This month the momentous novel The Great Gatsby went into public domain, so there is no better time to bring up a film that sheds new light on this classic. Directed by Robert Steven Williams in his first full-length documentary, Gatsby in Connecticut: The Untold Story, presented by Vision Films and Against the Grain Productions in 2020, began as a 2013 project to document the Fitzgeralds’ time in Westport, Connecticut. He worked with the author Richard Webb Jr., whose companion book to the film, Boats Against the Current, stipulates the extensive study done on this eminent subject. Their subsequent research and creative output was inspired by an article published in The New Yorker by “the woman who really started us on this journey,” the late Barbara Probst Solomon. Her work was left mostly dormant for years. 


Williams, however, seized the chance to create “a love letter to this town” as well as an investigation into Westport heritage, hoping to come up with a way for those who have lost touch with the deep historical significance of this charming area to acquire a greater appreciation for its roots.

Westport has always hosted more than its fair share of influential people. The documentary showcases Westport’s pop cultural legacy, from actors Paul Newman and Joanne Woodward falling in love with it in their real lives to Lucy Ricardo doing the same in the classic sitcom I Love Lucy. As deep as this love runs, most people did not want to take Solomon’s findings seriously, choosing instead to stand behind the popular belief that Great Neck, Long Island, provided the entire basis for The Great Gatsby‘s setting. To build his case, “literary detective” Robert Steven Williams journeys into Fitzgerald’s, and our nation’s, past. 


Little Fitzgerald footage exists, but many important clues remain preserved. Commendable detective work is achieved in the making of Gatsby in Connecticut, an “engaging rabbit-hole documentary” lauded as One of the Best Movies of 2020 by The New Yorker. Diaries, letters, and Fitzgerald’s writings themselves all provide plenty of information; Fitzgerald’s ledger, for example, offers invaluable insights, and one particular figure, F.E. Lewis, was a key piece of the puzzle. The trailer gives a glimpse of what the viewer is in for, but there are far more intricate details revealed within the film than anyone could have guessed.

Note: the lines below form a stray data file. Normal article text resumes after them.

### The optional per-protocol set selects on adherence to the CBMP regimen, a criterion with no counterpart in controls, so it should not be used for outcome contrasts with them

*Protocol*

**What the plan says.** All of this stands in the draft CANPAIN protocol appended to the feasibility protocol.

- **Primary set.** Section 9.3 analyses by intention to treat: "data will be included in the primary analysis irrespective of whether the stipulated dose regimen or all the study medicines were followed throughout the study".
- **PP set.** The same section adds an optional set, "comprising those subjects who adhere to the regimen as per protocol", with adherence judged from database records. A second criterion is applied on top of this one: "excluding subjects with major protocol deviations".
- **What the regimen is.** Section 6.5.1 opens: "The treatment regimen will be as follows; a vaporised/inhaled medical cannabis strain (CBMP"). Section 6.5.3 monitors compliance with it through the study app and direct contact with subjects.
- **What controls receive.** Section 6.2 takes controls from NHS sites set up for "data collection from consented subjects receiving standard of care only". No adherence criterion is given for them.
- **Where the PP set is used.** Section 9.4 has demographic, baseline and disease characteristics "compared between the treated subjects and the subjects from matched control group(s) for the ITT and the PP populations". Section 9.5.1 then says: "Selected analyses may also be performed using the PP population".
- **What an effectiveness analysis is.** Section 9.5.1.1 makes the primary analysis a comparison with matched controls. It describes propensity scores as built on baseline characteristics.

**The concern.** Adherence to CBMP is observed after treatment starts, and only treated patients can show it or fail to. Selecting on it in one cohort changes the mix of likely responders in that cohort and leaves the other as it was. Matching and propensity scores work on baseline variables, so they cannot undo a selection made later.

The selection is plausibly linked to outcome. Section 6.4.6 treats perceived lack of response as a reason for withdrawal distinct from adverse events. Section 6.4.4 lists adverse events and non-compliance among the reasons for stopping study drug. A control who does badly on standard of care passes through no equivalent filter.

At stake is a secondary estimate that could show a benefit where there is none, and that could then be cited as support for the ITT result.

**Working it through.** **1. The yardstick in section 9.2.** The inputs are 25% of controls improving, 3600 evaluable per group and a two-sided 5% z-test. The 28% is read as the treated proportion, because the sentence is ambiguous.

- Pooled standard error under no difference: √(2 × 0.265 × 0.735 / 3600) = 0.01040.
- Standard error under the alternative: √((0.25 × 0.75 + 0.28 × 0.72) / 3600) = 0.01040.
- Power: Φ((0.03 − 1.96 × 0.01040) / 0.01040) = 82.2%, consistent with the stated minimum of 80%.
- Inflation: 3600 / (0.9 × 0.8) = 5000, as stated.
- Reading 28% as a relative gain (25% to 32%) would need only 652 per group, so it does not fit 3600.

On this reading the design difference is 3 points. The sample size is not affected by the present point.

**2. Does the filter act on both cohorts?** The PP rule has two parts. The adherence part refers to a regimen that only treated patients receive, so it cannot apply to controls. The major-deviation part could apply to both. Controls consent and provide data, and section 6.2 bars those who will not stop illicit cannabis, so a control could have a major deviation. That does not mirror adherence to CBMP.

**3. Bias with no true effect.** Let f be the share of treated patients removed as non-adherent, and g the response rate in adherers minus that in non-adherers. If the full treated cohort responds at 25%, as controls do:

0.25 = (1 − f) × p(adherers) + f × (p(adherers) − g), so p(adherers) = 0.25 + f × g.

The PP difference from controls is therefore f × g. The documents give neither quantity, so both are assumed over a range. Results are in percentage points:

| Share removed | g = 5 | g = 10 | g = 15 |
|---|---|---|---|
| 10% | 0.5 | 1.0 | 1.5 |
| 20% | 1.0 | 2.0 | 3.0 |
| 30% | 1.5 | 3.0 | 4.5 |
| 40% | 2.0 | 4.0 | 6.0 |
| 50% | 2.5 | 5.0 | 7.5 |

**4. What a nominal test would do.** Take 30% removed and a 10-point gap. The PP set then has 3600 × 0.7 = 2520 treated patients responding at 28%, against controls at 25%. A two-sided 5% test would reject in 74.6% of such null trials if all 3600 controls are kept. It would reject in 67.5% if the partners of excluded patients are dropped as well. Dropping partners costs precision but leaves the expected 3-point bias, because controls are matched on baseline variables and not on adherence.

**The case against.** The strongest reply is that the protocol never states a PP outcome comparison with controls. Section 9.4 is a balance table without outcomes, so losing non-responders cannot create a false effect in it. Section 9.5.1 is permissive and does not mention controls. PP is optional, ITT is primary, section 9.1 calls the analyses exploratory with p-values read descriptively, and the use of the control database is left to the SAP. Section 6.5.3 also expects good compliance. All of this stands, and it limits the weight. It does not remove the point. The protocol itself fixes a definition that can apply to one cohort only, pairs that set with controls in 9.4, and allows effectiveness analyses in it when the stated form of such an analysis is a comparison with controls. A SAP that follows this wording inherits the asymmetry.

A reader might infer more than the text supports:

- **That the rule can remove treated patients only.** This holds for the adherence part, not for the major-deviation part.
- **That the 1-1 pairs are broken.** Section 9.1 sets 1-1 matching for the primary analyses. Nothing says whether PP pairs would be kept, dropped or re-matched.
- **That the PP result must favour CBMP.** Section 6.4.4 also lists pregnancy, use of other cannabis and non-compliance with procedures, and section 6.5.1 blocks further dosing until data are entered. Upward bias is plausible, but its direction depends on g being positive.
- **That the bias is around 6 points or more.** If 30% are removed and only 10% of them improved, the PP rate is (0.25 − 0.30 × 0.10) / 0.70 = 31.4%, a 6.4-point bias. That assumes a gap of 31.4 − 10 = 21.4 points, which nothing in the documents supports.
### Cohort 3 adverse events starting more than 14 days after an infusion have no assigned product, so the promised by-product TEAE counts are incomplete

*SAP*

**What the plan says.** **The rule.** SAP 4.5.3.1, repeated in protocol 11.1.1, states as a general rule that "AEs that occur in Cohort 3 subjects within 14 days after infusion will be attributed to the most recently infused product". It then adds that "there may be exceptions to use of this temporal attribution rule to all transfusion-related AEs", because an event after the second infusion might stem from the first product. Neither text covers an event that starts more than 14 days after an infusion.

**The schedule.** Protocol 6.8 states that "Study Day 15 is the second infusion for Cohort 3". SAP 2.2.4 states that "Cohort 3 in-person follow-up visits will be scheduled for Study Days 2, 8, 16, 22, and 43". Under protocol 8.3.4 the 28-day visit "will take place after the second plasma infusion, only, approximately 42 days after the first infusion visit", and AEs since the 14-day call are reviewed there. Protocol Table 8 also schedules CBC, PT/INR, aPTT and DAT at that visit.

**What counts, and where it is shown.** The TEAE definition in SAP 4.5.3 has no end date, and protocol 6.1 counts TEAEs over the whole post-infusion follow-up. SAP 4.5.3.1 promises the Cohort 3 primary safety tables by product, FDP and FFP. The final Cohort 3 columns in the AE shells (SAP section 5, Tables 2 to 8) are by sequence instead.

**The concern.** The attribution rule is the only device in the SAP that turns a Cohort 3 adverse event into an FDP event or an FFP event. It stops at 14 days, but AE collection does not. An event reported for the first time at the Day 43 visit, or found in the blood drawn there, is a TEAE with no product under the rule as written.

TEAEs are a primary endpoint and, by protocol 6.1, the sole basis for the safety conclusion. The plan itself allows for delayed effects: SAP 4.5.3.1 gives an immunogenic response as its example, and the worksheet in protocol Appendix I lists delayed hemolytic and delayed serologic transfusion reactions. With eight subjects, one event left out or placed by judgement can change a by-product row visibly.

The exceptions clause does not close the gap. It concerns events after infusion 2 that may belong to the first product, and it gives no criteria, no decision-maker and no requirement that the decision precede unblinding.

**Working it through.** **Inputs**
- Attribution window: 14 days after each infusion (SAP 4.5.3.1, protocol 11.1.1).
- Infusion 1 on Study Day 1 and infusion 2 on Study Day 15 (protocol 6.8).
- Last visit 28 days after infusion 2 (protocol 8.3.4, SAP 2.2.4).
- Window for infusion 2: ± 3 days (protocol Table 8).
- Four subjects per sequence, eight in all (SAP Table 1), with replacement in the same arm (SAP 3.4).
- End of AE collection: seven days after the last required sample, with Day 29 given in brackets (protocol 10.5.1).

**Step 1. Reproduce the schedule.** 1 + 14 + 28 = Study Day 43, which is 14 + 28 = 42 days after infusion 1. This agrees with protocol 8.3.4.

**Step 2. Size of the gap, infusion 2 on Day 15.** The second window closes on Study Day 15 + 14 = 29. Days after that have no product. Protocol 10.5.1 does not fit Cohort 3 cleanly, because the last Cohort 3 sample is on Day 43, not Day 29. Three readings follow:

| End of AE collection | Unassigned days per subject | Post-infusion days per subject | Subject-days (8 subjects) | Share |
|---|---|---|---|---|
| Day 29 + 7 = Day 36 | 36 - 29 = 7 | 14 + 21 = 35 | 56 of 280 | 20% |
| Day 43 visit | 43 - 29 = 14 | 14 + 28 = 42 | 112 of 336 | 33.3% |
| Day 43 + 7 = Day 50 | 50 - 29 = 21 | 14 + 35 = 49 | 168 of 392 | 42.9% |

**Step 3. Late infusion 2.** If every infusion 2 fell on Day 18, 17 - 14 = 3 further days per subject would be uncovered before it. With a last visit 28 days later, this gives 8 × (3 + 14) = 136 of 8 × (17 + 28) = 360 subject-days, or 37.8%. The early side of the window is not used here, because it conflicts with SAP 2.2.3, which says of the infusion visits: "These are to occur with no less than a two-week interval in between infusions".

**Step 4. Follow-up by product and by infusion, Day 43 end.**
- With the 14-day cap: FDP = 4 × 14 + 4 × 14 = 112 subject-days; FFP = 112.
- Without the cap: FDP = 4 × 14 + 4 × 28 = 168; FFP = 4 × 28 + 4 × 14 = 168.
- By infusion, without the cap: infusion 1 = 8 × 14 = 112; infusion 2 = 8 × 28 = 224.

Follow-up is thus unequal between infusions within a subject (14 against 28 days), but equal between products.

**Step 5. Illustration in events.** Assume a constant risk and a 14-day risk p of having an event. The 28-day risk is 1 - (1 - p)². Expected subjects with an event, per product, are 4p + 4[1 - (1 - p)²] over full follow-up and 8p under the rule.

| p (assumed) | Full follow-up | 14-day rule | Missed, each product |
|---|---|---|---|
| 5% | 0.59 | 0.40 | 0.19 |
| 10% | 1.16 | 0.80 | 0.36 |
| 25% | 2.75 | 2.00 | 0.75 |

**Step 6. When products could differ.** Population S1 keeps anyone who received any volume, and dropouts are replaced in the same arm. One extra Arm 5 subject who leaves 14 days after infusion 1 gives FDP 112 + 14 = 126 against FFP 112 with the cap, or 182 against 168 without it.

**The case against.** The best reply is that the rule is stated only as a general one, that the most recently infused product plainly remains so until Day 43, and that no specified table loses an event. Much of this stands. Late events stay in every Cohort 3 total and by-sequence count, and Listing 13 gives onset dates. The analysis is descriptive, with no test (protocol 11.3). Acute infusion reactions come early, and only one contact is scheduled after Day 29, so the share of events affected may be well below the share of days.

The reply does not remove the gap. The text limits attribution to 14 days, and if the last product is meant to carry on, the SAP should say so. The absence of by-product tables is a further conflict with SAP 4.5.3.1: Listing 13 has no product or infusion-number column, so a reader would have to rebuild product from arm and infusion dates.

Here we get a fascinating opportunity to see a collection of historically relevant artifacts analyzed by intellectual authorities; lovers of history will gain almost as much joy from a viewing as lovers of literature. There are also many clips from various film adaptations of The Great Gatsby across the years, yet another nod to the immense magnitude of the subject at hand. 


The film features Sam Waterston, star of The Great Gatsby (1974), Law & Order and Grace and Frankie, and is narrated by Keir Dullea, star of 2001: A Space Odyssey and The Good Shepherd. 

They investigate Scott and Zelda Fitzgerald’s relationship and discover the tremendous impact his wife had on the Gatsby author’s life and literature. She was indubitably his muse, though she self-admittedly had little confidence in his skill as a writer before he achieved popular success. When his first novel, This Side of Paradise, launched him into the limelight, the pair became “America’s first pop stars.” He went on to write The Great Gatsby, what is arguably one of the greatest novels of all time, as well as additional novels and many short stories. His impact on literature simply cannot be overstated, as a recent article in The New York Times acknowledges. 


The creators were up against intense incredulousness as they set about building their argument. Profoundly intriguing evidence always existed, but it took curious and devoted individuals to piece everything together. Not insignificantly, the preeminent Fitzgerald scholar Matt Bruccoli’s life work would be found less than airtight should Williams’s theory prevail. In the end, however, as Great Neck Historical Society President Alice Kasten laughingly declares, “Long Island concedes to Gatsby.” 

Beautifully assembled and meticulously crafted, Gatsby in Connecticut features a bevy of interviews and gems of intellectual import. Scott and Zelda’s granddaughter, Bobbie Lanahan, doesn’t just appear but plays a significant role, lending her sincere voice and personal experience to the documentary. Many lauded professors and scholars also contribute their efforts. Jazz saturates the film, giving the experience a fun soundtrack while also placing the audience into a moment in history — the high-wattage 1920s of lore. Lovely shots of Connecticut manors and countryside knolls pepper the film and give it additional authenticity and warmth. The documentary draws to a close gracefully, with the talented Mr. Waterston reading the indelible closing lines of The Great Gatsby aloud. Meanwhile, a captivating discussion has just been opened with the release of Gatsby in Connecticut: The Untold Story

The film is now available for rental on YouTube Movies. Learn more about Williams on his BookTrib author profile page.


Learn about the film’s accompanying book, Boats Against the Current, by Gatsby in Connecticut co-creator and co-producer Richard Webb

Author Interview: Richard Webb Jr. and What Really Inspired Fitzgerald’s “The Great Gatsby”